Don’t get discouraged if your very first period with the cup isn’t super smooth and easy. Trust me when I say that it’s part of the process. Push through. Expect the first period or two to be a bit dicey. Figure out how to insert the thing correctly. Remember that you can’t feel it at all when it’s in the right place. And to take one step further, if you really do find it uncomfortable there are a plethora of different brands that come in different shapes and sizes. Don’t give up! You’ll find the cup that’s right for you. It’s out there. And you never know, maybe you’ll surprise yourself and get it “right” on your first try.

5. Menstrual cups are way more comfortable to use….once you get the hang of it – If you are or were a tampon or pad user, I believe you’ll love menstrual cups. If you’ve used tampons before then correct me if I’m wrong, but you’ve probably experienced the lovely feeling of inserting (or removing) a dry scratchy tampon on one of your light days? When the tampon isn’t soaked, and it just feels wrong when you pull it out? Or worse, you try to pull it out and it doesn’t move…because it’s so dry. Since menstrual cups are designed to collect rather than absorb, this is an issue you’ll never have to face again. Simply rinse your cup and insert – and you’ll never experience that uncomfortable dry scratchy feeling you get with tampons. When it comes to pads, I’ve never been a huge fan of that slippery slimy feeling I get when I use them. You might say that perhaps I’m not using the “right ones”, but either way it’s just not my favorite experience. Again, menstrual cups for the win!

6. Your period is really red, bloody and not completely liquid – If you’re wondering “geez Lisa…tell me what you really think”…fair enough, I’m not exactly known for dancing around the point. When you use a menstrual cup you actually see your period. This may be the first time you’ve ever had the opportunity to see how much you really bleed, what your blood really looks like, and really get the point that your period is what happens when your endometrial lining is shed.

Your period is made up of blood, tissue, and endometrial secretions. It really gets at the point that your period is absolutely not that “blue colored liquid” we see in those creepy menstrual product commercials. You may also come to appreciate how ineffective tampons really are at collecting your menstrual fluid. Once you see what’s really coming out of you, you’ll discover what all the “fuss” is about when it comes to menstrual cups. They are designed to collect your period, and that makes way more sense when you see what’s actually coming out of you!

7. You’ll feel a strange sense of satisfaction every time you walk past the “feminine hygiene aisle” – It’s probably silly to some degree, but using menstrual cups makes me feel kind of like a rebel of sorts. Like I’m rejecting the system and challenging the status quo. Menstrual products are expensive, uncomfortable and bad for the environment.

You can just google “menstrual products landfill” or “how many pads will I use in my lifetime?” to find out how much subscribing to this consumerist model of period management negatively impact’s the world. Just take a moment to think about how much waste menstrual products generate on a global scale. And to make matters worse, these are products that don’t necessarily biodegrade. That means they just sit there for thousands of years and clutter up our beautiful world…but I digress. Environmental rant over.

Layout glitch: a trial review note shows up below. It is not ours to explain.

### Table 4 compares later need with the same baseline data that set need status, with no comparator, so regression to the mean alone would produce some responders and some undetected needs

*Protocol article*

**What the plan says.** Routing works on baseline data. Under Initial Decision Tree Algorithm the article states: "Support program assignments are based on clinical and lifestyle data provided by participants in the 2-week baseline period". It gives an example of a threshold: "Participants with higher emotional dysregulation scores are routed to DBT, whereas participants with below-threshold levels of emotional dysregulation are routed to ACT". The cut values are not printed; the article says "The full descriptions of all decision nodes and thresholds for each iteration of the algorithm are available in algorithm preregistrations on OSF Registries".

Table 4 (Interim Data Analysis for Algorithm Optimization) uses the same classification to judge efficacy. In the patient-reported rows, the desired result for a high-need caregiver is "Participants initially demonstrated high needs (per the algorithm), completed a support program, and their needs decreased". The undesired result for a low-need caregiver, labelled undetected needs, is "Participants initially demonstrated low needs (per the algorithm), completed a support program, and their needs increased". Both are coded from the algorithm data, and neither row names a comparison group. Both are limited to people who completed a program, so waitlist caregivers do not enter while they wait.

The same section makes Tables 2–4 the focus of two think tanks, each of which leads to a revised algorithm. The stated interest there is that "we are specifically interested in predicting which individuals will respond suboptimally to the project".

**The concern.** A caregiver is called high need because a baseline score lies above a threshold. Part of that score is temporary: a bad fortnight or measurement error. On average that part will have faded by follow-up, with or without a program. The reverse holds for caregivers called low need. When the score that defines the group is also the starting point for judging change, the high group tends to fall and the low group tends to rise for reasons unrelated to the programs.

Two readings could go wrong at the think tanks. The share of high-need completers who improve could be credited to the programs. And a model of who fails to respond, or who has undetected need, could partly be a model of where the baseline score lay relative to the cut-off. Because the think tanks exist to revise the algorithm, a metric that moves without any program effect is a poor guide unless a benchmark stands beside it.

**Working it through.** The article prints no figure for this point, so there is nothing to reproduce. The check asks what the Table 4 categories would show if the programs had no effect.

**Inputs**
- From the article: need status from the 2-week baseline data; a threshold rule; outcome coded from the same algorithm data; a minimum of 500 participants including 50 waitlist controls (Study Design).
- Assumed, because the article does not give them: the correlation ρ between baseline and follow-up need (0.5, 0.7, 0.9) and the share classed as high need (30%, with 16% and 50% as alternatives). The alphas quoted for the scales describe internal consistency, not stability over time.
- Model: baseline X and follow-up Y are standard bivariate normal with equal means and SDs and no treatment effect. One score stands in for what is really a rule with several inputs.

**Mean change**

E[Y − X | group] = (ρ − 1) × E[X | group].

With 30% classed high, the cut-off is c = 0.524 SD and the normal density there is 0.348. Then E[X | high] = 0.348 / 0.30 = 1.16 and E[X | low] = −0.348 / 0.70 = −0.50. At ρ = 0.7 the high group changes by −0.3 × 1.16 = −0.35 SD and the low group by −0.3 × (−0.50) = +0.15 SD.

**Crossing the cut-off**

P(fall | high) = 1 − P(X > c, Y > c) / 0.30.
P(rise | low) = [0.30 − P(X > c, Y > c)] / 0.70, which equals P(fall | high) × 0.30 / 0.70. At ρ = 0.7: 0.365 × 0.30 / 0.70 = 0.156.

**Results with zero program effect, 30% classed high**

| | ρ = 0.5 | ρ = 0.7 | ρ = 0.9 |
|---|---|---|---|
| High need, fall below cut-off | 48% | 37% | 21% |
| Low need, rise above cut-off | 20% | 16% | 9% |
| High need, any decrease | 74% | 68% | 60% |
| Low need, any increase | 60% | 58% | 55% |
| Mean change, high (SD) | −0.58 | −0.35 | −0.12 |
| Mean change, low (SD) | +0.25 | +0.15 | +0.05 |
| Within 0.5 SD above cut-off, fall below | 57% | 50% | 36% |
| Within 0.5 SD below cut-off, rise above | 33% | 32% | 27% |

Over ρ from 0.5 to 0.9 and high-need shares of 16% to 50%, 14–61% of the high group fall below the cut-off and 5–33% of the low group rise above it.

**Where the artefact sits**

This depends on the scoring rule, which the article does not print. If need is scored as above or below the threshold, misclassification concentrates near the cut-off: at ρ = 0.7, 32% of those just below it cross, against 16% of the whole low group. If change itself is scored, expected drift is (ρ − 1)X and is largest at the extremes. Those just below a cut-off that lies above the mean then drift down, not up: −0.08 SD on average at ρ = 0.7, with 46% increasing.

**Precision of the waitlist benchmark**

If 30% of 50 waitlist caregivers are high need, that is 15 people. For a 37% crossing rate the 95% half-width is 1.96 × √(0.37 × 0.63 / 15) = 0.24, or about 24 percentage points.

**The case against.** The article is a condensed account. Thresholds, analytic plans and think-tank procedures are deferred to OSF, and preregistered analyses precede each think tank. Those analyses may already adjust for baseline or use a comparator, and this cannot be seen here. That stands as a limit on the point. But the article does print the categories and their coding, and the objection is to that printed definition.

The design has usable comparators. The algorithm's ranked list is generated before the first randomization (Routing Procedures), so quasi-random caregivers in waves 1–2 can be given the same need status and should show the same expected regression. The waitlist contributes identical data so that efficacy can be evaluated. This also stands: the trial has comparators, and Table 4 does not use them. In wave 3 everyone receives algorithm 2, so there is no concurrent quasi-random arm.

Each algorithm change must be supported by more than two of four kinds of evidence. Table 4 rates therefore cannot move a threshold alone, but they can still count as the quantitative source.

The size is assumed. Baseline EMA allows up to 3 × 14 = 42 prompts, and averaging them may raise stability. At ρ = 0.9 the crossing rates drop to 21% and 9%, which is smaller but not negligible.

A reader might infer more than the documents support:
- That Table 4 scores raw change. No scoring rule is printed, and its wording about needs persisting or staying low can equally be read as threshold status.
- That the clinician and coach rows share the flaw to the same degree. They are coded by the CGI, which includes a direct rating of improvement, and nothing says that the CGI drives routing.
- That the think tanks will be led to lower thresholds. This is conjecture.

In addition to the environmental impact, what about the impact on your wallet? How does it feel to know that someone (probably male) is profiting from your natural bodily functions? I’ve often wondered why menstrual products aren’t free and available in every public washroom like toilet paper? Menstrual cups are reusable and sustainable. You pay for this amazing product once, and you are able to rely on it for years. Like 10 or more if you choose. The cost savings over even a 5 year period are formidable, and the experience as a user is much more positive.

All this is to say that I feel a lovely sense of satisfaction whenever I walk past the “feminine hygiene” aisle. Like I’m giving the metaphorical finger to the for profit menstrual product industry. Frankly the phrase feminine hygiene pisses me off a little. It’s a normal bodily function. Why don’t they just label the aisle “pads/tampons/panty liners”? Why is there all this unnecessary secrecy and shame around menstruation? Having periods doesn’t make me “unhygienic” thank you very much, but I’ll leave that discussion for a future post.

If you loved this blog post, I recently released an entire podcast episode on menstrual cups! Click here to tune in.
Now I want to hear from you! Have you used menstrual cups before? Did you like them? What was your experience like? Were you able to find one that works for you? Are you “converted”? Or do you prefer regular tampons and pads? Please share your experiences in the comments clicking here to get to the site!

2 responses on “Fertility Friday: 7 Things No One Tells You About Menstrual Cups

  1. Jackie

    For real about the leaking thing when you’re first getting started. I think it takes most people at least a few cycles before they really feel confident with it. I personally still wear a pad with mine years later!